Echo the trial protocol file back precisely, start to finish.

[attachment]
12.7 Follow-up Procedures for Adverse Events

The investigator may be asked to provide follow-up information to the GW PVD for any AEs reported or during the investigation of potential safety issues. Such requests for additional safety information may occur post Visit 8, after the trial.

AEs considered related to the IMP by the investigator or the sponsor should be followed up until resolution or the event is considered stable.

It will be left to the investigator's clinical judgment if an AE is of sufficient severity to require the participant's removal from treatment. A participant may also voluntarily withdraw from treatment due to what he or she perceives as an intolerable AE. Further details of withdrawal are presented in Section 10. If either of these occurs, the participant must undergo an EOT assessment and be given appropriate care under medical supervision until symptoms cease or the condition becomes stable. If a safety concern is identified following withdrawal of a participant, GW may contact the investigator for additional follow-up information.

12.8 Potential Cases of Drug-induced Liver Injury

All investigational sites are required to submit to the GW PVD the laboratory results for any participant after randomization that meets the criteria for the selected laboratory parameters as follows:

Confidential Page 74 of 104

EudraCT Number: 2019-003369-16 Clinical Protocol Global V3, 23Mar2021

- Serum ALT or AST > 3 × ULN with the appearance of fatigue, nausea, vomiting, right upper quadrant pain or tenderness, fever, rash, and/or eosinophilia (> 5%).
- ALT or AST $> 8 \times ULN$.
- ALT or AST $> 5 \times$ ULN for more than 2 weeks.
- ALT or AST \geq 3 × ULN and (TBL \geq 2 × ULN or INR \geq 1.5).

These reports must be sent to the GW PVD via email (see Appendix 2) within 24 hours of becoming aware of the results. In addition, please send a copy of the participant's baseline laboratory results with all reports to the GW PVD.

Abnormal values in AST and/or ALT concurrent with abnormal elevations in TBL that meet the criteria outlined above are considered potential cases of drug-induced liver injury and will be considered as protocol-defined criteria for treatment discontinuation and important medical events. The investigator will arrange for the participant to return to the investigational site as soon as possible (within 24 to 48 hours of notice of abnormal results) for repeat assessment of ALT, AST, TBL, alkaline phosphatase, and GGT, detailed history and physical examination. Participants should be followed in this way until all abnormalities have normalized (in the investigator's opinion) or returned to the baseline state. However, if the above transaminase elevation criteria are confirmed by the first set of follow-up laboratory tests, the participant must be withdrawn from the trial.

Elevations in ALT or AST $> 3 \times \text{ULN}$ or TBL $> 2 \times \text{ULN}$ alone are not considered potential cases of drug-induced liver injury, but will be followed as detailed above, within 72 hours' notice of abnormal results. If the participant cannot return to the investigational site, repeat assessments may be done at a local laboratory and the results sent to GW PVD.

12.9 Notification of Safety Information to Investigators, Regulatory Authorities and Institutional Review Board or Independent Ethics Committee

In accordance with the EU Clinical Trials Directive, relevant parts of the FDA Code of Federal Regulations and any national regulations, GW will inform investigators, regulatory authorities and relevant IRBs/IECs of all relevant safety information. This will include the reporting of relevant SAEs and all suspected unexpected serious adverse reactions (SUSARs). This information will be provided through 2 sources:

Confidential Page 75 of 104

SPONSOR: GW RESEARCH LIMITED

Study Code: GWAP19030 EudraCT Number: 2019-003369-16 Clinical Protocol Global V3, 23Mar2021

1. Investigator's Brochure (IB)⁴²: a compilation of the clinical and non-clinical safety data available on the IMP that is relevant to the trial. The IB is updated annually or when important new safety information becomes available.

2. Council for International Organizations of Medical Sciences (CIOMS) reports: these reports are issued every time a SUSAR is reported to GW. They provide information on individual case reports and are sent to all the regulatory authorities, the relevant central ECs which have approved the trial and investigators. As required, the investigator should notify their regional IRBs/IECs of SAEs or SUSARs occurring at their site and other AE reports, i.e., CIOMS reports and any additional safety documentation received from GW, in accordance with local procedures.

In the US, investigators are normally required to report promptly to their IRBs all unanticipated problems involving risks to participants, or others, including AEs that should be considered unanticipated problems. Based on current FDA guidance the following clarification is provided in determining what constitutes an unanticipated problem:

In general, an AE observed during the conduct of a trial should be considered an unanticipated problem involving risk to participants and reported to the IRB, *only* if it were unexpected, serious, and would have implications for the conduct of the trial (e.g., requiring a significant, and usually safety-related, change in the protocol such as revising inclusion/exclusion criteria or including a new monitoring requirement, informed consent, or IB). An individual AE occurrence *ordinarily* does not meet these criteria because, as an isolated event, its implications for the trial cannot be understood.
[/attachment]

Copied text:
12.7 Follow-up Procedures for Adverse Events

The investigator may be asked to provide follow-up information to the GW PVD for any AEs reported or during the investigation of potential safety issues. Such requests for additional safety information may occur post Visit 8, after the trial.

AEs considered related to the IMP by the investigator or the sponsor should be followed up until resolution or the event is considered stable.

It will be left to the investigator's clinical judgment if an AE is of sufficient severity to require the participant's removal from treatment. A participant may also voluntarily withdraw from treatment due to what he or she perceives as an intolerable AE. Further details of withdrawal are presented in Section 10. If either of these occurs, the participant must undergo an EOT assessment and be given appropriate care under medical supervision until symptoms cease or the condition becomes stable. If a safety concern is identified following withdrawal of a participant, GW may contact the investigator for additional follow-up information.

12.8 Potential Cases of Drug-induced Liver Injury

All investigational sites are required to submit to the GW PVD the laboratory results for any participant after randomization that meets the criteria for the selected laboratory parameters as follows:

Confidential Page 74 of 104

EudraCT Number: 2019-003369-16 Clinical Protocol Global V3, 23Mar2021

- Serum ALT or AST > 3 × ULN with the appearance of fatigue, nausea, vomiting, right upper quadrant pain or tenderness, fever, rash, and/or eosinophilia (> 5%).
- ALT or AST $> 8 \times ULN$.
- ALT or AST $> 5 \times$ ULN for more than 2 weeks.
- ALT or AST \geq 3 × ULN and (TBL \geq 2 × ULN or INR \geq 1.5).

These reports must be sent to the GW PVD via email (see Appendix 2) within 24 hours of becoming aware of the results. In addition, please send a copy of the participant's baseline laboratory results with all reports to the GW PVD.

Abnormal values in AST and/or ALT concurrent with abnormal elevations in TBL that meet the criteria outlined above are considered potential cases of drug-induced liver injury and will be considered as protocol-defined criteria for treatment discontinuation and important medical events. The investigator will arrange for the participant to return to the investigational site as soon as possible (within 24 to 48 hours of notice of abnormal results) for repeat assessment of ALT, AST, TBL, alkaline phosphatase, and GGT, detailed history and physical examination. Participants should be followed in this way until all abnormalities have normalized (in the investigator's opinion) or returned to the baseline state. However, if the above transaminase elevation criteria are confirmed by the first set of follow-up laboratory tests, the participant must be withdrawn from the trial.

Elevations in ALT or AST $> 3 \times \text{ULN}$ or TBL $> 2 \times \text{ULN}$ alone are not considered potential cases of drug-induced liver injury, but will be followed as detailed above, within 72 hours' notice of abnormal results. If the participant cannot return to the investigational site, repeat assessments may be done at a local laboratory and the results sent to GW PVD.

12.9 Notification of Safety Information to Investigators, Regulatory Authorities and Institutional Review Board or Independent Ethics Committee

In accordance with the EU Clinical Trials Directive, relevant parts of the FDA Code of Federal Regulations and any national regulations, GW will inform investigators, regulatory authorities and relevant IRBs/IECs of all relevant safety information. This will include the reporting of relevant SAEs and all suspected unexpected serious adverse reactions (SUSARs). This information will be provided through 2 sources:

Confidential Page 75 of 104

SPONSOR: GW RESEARCH LIMITED

Study Code: GWAP19030 EudraCT Number: 2019-003369-16 Clinical Protocol Global V3, 23Mar2021

1. Investigator's Brochure (IB)⁴²: a compilation of the clinical and non-clinical safety data available on the IMP that is relevant to the trial. The IB is updated annually or when important new safety information becomes available.

2. Council for International Organizations of Medical Sciences (CIOMS) reports: these reports are issued every time a SUSAR is reported to GW. They provide information on individual case reports and are sent to all the regulatory authorities, the relevant central ECs which have approved the trial and investigators. As required, the investigator should notify their regional IRBs/IECs of SAEs or SUSARs occurring at their site and other AE reports, i.e., CIOMS reports and any additional safety documentation received from GW, in accordance with local procedures.

In the US, investigators are normally required to report promptly to their IRBs all unanticipated problems involving risks to participants, or others, including AEs that should be considered unanticipated problems. Based on current FDA guidance the following clarification is provided in determining what constitutes an unanticipated problem:

In general, an AE observed during the conduct of a trial should be considered an unanticipated problem involving risk to participants and reported to the IRB, *only* if it were unexpected, serious, and would have implications for the conduct of the trial (e.g., requiring a significant, and usually safety-related, change in the protocol such as revising inclusion/exclusion criteria or including a new monitoring requirement, informed consent, or IB). An individual AE occurrence *ordinarily* does not meet these criteria because, as an isolated event, its implications for the trial cannot be understood.